Thousands of Amazon staffers are pouring into its Seattle offices. Will it restore the downtown’s fortunes?

Submitted by Nell Gross on

Tony Wang was beaming.

Sales at Yumbit, the lunchtime food truck he works at in downtown Seattle, had been doing well in recent days, so much so they may need more staff.

Wang’s truck is located on the corner of 6th Avenue and Lenora Street, the shiny heart of what some here playfully call “Amazonia”, after Amazon, the largest employer in the downtown area. And the extra customers that he and similar outlets are scrambling to serve are some of the 55,000 employees Amazon ordered to return to the office to work at least three days a week starting in May.

“It’s been a 20 to 30% increase with people coming back to work,” Wang said about sales at the truck. “It’s made a big difference.”

Nearly three years after the pandemic shut down much of downtown Seattle, Amazon’s move was eyed intensely in the city. CEO Andy Jassy told staff in February he hoped their return could be a “boost for the thousands of businesses located around our urban headquarter locations."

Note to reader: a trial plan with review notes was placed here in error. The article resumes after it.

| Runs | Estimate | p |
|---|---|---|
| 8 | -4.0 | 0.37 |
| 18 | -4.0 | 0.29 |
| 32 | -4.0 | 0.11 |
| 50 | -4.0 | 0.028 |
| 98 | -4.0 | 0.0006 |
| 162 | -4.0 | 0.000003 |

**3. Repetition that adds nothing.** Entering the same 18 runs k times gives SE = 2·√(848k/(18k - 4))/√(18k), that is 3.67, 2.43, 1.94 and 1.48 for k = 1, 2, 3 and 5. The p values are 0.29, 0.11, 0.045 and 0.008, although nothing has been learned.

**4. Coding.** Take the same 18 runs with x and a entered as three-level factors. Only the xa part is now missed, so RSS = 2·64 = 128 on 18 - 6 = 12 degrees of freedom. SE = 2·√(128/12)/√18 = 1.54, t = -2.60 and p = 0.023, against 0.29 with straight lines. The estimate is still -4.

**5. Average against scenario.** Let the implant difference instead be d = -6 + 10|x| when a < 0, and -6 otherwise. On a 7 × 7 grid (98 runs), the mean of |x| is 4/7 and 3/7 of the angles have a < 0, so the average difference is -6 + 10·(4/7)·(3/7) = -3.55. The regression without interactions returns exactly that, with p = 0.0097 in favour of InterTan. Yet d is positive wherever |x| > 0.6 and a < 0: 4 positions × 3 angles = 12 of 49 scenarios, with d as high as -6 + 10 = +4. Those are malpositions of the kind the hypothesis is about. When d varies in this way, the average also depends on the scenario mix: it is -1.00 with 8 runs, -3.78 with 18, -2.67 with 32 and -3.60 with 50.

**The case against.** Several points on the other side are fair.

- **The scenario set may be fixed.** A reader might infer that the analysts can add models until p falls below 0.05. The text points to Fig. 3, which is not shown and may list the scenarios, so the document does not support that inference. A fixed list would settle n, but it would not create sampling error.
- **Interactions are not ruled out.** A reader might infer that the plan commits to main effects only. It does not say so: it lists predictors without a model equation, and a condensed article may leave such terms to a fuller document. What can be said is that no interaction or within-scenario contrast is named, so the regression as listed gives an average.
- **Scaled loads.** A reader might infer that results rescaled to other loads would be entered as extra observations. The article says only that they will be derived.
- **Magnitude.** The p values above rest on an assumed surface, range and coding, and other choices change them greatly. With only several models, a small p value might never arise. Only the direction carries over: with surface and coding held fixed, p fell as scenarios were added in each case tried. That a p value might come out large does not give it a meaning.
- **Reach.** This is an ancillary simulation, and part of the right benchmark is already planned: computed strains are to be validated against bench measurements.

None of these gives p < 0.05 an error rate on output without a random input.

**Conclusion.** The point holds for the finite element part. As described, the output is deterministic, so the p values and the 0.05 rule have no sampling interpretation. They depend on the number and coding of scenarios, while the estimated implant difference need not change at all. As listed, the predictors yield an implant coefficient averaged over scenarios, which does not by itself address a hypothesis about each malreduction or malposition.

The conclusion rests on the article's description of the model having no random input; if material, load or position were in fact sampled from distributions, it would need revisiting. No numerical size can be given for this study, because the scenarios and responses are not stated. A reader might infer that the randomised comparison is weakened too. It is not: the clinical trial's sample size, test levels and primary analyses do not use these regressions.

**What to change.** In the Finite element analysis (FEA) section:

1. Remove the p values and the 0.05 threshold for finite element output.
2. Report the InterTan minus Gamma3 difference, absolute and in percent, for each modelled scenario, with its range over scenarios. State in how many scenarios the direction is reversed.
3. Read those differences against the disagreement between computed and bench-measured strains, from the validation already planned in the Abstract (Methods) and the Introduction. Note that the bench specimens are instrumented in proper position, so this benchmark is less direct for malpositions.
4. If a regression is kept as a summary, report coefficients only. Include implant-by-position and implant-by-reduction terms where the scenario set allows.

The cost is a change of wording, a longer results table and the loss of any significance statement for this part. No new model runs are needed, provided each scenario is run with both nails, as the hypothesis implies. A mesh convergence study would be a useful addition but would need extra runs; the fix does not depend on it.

It’s a hope the city’s mayor, Bruce Harrell, shared days later in his state of the city address: “I’m very pleased employers like Amazon recently announced and recognise that coming back to work downtown is a great thing.”

It’s been several challenging years for Seattle, parts of which have struggled for decades with problems including drugs, the great recession and homelessness.

The pandemic posed new challenges. Without the thousands of office workers pouring into high rises each weekday, once busy streets in the city’s downtown became empty. Stores had few customers; millions of dollars in potential sales taxes were lost. The buzz and bustle associated with a large group of commuters disappeared. In parts of the city, reports of crime increased as well. Seattle’s sales tax revenue in 2020 was down more than $46m, a decline of 13% from 2019, according to a Washington state report...

Some local businesses in recent years made a point to advertise themselves as “Black-owned” in an attempt to encourage loyalty or earn new customers. A study by the University of Washington found any boost was short lived. “In the long run, especially the last months of 2020, the Black-owned businesses declined faster than those restaurants that didn’t reveal their ownership,” said Bo Zhao, associate professor of geography at the University of Washington, who carried out the study using data gathered by companies such as Yelp.

The Guardian